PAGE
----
Senator Kamala Harris (D-CA), who is also a current Democrat presidential candidate, recently proposed a new federal program that would spend $315 billion over 10 years to increase teacher salaries across the nation by an average of $13,500. The intent is to raise salaries, especially for new teachers. Senator Harris argues that the program would be paid for by “strengthening the estate tax and addressing its federal tax loopholes.” The plan would not be entirely funded by the federal government and it would require states to spend $1 for every $3 the federal government would spend. The fiscal impact on states is not clear, but The Wall Street Journal reports that the plan would have the federal government provide “75 percent of the additional funding for salaries if states agree to maintain long-term investments.” Senator Harris’ presidential campaign argues that this proposal, if enacted, would increase teacher salaries by an estimated 22 percent.
This proposal brings up several important questions and even some warnings for policymakers. The first concern is that this policy would place a reliance on the federal government for a portion of Iowa’s teacher salaries. Iowa already receives $8.5 billion in aid from the federal government and federal funding is anything but certain.
As an example of this uncertainty, just last fall Congress cut funding to the Children’s Health Insurance Program. This cut required Iowa to spend an additional $30 million annually to replace the federal dollars that supported the Healthy and Well Kids in Iowa insurance program. Would it be prudent for Iowa teachers to possibly lose some of their earned wages because of a federal cutback?
Teachers who are succeeding in the classroom deserve to be paid well, but salaries should be left to local school districts to determine without interference from the federal government. If this program were enacted and later repealed or reduced, would the Iowa legislature turn to income tax payers to make up the shortfall? Would local school districts be prepared to makeup the difference of lost wages by increasing property taxes?
A second concern is federal aid to the states often comes with strings attached. This means that states and localities must follow certain regulations to receive the federal funds. Frederick M. Hess, who is a Resident Scholar and Director of Education Policy Studies at the American Enterprise Institute, asked some of the “big questions” of this proposal such as “how intrusive federal bureaucrats would need to get to ensure that federal dollars actually increased salaries and didn’t lead to local schools simply downshifting their own efforts to boost teacher pay.” Would Iowa school districts be allowed, because of the federal funds, to reallocate local tax dollars away from teacher salaries and toward other programs? “How soon would Congress start attaching clumsy, one-size-fits-all directives regarding teacher qualifications, evaluation, or which staff qualify as ‘teachers,’” asked Hess?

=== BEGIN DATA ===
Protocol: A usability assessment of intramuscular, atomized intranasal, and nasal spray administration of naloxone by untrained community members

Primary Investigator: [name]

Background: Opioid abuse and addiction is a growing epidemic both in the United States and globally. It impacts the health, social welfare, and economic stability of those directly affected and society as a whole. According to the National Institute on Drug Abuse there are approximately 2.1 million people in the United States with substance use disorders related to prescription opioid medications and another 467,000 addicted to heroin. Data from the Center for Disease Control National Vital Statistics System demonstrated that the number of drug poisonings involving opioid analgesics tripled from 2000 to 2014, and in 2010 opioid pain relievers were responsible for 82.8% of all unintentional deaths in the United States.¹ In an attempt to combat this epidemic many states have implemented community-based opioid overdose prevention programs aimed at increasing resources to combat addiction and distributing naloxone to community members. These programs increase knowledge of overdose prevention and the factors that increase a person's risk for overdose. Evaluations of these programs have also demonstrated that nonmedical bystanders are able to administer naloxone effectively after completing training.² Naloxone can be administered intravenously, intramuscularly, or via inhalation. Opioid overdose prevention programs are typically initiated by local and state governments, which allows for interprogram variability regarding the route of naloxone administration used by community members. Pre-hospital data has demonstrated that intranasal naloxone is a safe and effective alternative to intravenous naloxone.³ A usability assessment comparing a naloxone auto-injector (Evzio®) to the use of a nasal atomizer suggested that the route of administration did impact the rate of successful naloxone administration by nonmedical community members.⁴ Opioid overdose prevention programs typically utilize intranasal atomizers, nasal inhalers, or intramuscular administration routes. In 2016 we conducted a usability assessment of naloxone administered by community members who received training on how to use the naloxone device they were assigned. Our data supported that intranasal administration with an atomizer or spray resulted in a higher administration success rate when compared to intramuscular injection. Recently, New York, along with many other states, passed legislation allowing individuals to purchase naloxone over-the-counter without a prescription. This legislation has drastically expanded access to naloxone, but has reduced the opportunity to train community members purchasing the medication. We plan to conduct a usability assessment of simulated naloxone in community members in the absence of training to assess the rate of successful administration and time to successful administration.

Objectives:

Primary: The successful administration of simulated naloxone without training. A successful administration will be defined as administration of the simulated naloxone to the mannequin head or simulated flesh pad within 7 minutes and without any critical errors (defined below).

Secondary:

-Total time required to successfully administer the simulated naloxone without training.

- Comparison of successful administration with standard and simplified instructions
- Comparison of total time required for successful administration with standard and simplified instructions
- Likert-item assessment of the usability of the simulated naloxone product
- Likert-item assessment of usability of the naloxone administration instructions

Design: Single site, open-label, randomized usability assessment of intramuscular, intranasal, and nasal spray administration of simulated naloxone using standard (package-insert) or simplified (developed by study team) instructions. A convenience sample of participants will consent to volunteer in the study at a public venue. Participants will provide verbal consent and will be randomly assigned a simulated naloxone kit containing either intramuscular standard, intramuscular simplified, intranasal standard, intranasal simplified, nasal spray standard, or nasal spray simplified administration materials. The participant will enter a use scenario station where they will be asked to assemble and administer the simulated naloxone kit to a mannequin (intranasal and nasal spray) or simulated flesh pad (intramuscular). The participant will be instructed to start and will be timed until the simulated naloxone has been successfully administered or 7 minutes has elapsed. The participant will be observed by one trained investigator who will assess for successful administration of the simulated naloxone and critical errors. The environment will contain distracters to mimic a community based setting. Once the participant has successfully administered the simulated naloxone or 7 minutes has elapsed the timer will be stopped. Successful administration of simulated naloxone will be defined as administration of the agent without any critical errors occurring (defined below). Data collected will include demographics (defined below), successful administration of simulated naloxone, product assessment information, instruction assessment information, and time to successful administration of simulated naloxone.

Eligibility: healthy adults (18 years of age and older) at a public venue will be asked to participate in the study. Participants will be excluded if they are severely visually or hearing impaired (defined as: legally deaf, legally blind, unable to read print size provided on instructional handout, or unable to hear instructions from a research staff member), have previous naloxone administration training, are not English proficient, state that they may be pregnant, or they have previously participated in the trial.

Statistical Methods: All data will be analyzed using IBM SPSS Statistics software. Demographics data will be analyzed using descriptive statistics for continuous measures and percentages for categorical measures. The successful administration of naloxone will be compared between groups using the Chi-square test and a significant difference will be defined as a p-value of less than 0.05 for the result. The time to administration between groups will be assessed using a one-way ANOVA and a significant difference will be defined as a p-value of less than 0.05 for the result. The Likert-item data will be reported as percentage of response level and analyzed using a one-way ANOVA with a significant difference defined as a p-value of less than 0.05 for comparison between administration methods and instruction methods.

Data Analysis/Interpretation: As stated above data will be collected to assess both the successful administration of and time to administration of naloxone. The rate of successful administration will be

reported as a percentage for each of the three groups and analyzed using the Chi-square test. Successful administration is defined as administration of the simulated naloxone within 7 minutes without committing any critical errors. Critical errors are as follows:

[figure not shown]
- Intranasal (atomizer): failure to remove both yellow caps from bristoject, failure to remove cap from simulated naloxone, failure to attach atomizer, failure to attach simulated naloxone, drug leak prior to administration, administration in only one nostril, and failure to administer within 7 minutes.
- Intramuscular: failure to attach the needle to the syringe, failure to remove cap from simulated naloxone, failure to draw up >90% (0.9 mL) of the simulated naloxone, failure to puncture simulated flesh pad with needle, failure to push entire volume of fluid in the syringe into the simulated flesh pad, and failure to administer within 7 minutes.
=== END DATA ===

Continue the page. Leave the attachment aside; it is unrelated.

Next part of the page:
Finally, the federal government has no constitutional power to either provide or supplement teacher salaries. In fact, if Senator Harris’ plan became law it would establish a new precedent for the federal government to start funding portions of teachers salaries, which is actually the responsibility of local governments.
Iowa already relies on too many federal funds. It would not be prudent for Iowa teachers or the school districts to rely on the federal government to help increase salaries. Iowa teachers do deserve to be paid well but increasing salaries must be decided locally and not tied to the uncertain fiscal stability of the federal government. Our legislators in Washington D.C. have already burdened us all with a $22 trillion (and growing) national debt.
State and local governments are too easily enticed with the siren song of federal funds. Whether those funds are Senator Harris’ $315 billion teacher salary plan or any other federal program, state and local governments need to understand that Uncle Sam’s spigot will eventually run dry.